Thanks to next generation sequencing, we now have access to an increasing number of full genomes. For instance, very recently, an analysis of more than 5500 HPV16 genomes identified shared feature between viruses isolated from precancers and cancers compared to viruses from case-control samples [99]. However, evaluating the potential for HPV evolution will require genomic data of intra- and inter-individual viral populations collected through time. Since HPVs are double-stranded DNA viruses replicated by host polymerases, mutation rates are expected to be low. Nevertheless, we know little about polymerase fidelity in somatic cells, both in general and during a viral infections. Investigation of long follow-up data sets with short sampling intervals are lacking, especially since evolutionary rates may exhibit periods of rapid increase followed by long periods of stasis, as demonstrated for Influenza A virus [100]. Further, in the case of HPVs, displaying acute, chronic and latent stages of the infection, the evolutionary dynamics may strongly depend on the presence of a latent phase and on the epidemiological transmission patterns, as described for Varicella-zoster virus [101]. For HPVs, focusing on the acute infections could therefore yield novel insights since this is where the viral life cycle is most productive.

4.7. Scars That Matter Long after Clearance?

Even when viral clearance does occur, recent work shows that acute infections can impair the immune system causing chronic inflammation or ‘immunological scaring’ [102]. Certain oncoviruses are believed to leave behind molecular damage in their host cells, which can lead to cancer several years later [103]. Cervical cancers are a clear example of direct carcinogenesis, since chronic infection by oncogenic HPVs is a necessary cause for virtually all of these cancers. However, even acute infections can induce modifications in the cellular (epi)genome, creating the stage for pre-cancerous lesions [103,104]. Although an old hypothesis, the ‘hit-and-run’ effects of acute infections are poorly understood for bacterial or viral infections, and exploring how HPVs may cause this kind of damage remains an important research direction [105].
Speculatively, such a long-term impact could concern not only anogenital but also infections at cutaneous sites. Indeed, virtually all humans become infected by very diverse cutaneous HPVs, chiefly beta- and gammapapillomaviruses, which are proposed to act as cofactors for the risk of developing non-melanoma skin cancers in certain human populations [106]. Given that such HPVs infections are extremely prevalent (Figure 5), often causing subclinical infections and interact extensively with the immune system, they could be an ideal model for studying ‘under-the-radar’ viral infections and their potential side-effects on immune functioning.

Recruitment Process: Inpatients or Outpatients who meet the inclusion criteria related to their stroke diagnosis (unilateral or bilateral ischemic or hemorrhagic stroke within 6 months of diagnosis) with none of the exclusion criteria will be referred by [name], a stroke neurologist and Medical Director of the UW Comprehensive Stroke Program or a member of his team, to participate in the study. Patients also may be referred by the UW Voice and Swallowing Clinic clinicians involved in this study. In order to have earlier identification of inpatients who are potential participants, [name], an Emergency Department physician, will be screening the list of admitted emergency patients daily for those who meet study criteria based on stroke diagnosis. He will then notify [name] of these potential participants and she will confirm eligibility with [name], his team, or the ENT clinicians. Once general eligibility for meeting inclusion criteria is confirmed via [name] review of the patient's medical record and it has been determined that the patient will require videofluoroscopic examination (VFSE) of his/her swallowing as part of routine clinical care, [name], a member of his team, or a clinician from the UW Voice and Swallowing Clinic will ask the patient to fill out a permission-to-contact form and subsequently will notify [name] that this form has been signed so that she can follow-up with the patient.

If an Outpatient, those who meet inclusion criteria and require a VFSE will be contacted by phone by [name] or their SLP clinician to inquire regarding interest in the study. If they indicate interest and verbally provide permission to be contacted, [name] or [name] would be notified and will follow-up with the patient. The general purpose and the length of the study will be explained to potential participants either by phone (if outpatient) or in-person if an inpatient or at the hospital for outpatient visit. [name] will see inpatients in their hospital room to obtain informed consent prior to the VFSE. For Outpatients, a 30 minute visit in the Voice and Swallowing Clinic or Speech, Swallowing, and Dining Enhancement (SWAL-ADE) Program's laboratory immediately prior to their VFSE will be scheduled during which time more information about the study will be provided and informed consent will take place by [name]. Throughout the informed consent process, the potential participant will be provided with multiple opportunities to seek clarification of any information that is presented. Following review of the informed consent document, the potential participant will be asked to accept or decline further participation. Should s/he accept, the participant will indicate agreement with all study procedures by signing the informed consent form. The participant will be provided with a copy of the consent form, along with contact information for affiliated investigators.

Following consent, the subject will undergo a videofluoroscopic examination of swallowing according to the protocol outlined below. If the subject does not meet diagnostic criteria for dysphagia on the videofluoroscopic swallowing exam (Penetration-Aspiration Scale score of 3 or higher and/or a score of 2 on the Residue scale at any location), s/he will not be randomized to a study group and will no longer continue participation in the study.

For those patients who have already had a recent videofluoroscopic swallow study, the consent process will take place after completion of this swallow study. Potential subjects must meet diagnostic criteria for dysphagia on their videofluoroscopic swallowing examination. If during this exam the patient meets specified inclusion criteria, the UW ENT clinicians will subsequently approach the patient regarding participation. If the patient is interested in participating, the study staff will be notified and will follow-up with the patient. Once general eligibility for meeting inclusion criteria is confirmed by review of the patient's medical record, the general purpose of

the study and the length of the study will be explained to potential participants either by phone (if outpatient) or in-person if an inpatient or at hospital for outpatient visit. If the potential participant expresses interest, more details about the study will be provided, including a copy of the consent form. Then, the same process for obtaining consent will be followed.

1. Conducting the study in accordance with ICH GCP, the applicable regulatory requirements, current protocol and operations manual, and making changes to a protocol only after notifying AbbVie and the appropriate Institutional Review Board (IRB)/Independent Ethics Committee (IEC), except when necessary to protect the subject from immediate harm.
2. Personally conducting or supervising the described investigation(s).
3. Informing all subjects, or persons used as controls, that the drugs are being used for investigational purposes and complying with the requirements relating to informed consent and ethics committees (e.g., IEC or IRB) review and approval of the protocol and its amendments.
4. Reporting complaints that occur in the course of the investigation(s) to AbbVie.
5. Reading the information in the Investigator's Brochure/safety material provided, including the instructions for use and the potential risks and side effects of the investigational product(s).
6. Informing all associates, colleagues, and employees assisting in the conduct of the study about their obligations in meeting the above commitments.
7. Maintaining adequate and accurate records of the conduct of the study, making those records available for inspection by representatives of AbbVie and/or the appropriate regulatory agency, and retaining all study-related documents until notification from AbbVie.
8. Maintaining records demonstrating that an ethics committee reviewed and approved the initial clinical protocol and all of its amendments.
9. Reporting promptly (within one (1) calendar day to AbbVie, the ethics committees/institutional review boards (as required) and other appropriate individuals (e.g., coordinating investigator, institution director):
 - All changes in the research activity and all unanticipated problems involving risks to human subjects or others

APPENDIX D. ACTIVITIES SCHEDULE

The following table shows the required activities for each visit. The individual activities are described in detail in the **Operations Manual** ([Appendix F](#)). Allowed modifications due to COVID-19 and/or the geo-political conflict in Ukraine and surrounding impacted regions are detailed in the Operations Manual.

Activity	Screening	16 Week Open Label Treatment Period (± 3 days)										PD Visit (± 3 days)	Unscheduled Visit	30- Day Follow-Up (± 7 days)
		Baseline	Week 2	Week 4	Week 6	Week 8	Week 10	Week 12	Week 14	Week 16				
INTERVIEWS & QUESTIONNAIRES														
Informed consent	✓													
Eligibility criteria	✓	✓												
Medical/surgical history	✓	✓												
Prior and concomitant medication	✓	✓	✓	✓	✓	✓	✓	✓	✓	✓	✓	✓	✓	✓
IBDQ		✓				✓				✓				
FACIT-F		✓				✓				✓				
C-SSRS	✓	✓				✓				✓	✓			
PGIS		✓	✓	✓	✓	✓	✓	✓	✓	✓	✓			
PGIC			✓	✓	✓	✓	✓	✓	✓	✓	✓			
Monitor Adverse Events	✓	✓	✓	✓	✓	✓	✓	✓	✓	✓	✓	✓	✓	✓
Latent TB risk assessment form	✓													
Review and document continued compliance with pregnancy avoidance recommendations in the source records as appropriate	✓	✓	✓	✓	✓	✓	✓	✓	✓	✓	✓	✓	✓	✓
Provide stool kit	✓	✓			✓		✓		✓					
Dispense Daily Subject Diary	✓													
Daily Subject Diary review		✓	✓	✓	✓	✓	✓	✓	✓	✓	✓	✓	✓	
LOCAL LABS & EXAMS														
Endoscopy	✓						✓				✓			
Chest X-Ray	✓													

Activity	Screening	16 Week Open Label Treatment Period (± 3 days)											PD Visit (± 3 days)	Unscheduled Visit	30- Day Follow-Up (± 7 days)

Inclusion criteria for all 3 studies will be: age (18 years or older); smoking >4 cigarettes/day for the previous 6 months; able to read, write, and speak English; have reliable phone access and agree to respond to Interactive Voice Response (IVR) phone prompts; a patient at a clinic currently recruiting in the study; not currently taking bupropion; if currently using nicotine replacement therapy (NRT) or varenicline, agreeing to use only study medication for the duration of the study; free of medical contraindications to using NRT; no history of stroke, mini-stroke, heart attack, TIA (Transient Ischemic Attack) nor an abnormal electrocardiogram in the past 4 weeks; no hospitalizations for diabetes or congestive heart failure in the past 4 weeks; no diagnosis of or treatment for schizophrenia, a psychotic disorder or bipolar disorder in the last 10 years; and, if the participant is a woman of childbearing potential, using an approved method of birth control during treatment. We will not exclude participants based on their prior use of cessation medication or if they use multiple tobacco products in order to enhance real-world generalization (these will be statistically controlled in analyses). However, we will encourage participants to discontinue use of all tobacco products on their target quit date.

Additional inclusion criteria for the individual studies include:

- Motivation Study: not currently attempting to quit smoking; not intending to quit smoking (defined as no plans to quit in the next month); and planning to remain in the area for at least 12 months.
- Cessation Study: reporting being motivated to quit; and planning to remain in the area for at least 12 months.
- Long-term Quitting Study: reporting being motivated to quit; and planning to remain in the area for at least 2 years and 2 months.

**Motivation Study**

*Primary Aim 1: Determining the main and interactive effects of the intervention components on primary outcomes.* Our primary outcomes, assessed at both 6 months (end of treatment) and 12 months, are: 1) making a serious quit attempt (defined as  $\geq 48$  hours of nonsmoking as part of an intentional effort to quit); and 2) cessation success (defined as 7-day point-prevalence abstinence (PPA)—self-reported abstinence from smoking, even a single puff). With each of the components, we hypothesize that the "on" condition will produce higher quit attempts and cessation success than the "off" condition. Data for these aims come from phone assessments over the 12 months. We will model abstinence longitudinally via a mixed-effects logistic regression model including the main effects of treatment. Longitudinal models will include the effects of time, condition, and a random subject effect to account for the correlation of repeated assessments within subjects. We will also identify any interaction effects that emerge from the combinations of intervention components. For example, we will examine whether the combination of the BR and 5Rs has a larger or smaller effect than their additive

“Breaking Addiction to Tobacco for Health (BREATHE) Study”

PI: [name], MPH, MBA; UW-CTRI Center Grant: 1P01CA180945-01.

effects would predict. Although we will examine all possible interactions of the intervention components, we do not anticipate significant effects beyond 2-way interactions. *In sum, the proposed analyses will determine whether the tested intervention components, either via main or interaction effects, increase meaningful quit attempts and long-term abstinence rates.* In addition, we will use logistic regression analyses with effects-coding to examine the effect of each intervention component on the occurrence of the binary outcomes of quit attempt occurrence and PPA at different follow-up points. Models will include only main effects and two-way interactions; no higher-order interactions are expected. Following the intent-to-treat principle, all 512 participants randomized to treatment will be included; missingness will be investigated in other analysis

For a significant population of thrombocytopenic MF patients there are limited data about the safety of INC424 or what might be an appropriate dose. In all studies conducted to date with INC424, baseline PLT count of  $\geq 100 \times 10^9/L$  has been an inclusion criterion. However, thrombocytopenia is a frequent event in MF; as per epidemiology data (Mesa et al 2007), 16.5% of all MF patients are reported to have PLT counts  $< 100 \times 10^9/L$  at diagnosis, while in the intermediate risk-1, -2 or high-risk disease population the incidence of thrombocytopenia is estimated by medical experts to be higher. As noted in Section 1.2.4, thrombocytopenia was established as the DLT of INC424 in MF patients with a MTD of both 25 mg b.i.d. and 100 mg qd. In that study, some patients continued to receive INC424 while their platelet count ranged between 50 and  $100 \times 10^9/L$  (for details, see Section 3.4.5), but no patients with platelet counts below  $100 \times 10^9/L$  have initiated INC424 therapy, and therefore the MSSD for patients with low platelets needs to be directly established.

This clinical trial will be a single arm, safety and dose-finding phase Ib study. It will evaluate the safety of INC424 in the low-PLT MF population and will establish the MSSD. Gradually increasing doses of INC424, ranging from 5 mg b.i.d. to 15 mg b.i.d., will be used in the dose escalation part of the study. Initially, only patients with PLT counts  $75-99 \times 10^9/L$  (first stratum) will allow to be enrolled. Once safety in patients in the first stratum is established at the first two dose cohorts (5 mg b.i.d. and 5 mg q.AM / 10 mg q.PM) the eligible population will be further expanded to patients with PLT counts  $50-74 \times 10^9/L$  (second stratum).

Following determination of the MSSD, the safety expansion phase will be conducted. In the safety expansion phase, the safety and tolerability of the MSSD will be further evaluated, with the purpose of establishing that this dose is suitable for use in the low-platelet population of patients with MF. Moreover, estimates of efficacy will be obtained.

5. Conclusions

Acute infections by HPVs are the rule rather than the exception, and a better understanding of such infections is urgent because of their enormous fundamental and public health implications. We propose that metapopulation and metacommunity approaches borrowed from ecology can provide a strong explanatory framework to the study of the course of HPV infections and better distinguish between acute, latent and chronic infections. In addition to the promise of identifying early markers of infection chronicity, understanding viral-immunity interactions can help design new treatments to boost natural immunity against novel infections. Such therapies may reduce the chances of an acute infection to chronify and to reach (pre)cancer stages. Detailed studies with long follow-up and short time intervals are further needed to precisely assess the role acute HPV infections could have on fertility or on the long-term ‘immune scars’ these infections may leave behind.
Finally, as with most infectious diseases, it is important to remain humble and to accept that elimination [111] of virulent HPVs is unlikely. In fact, it is not clear whether such selective removal should be desirable, as most HPVs are part of our virome and might be playing important ecological roles. This is why the development of vaccines should not stop us from improving our characterization of the natural history of HPVs so that we can effectively shift from an elimination to a control perspective.
Box 1. Open Questions about HPV Acute Infections
  • Do some innate immunity evasion mechanisms lead to delayed clearance? [43]
  • How common is immunological tolerance to HPVs?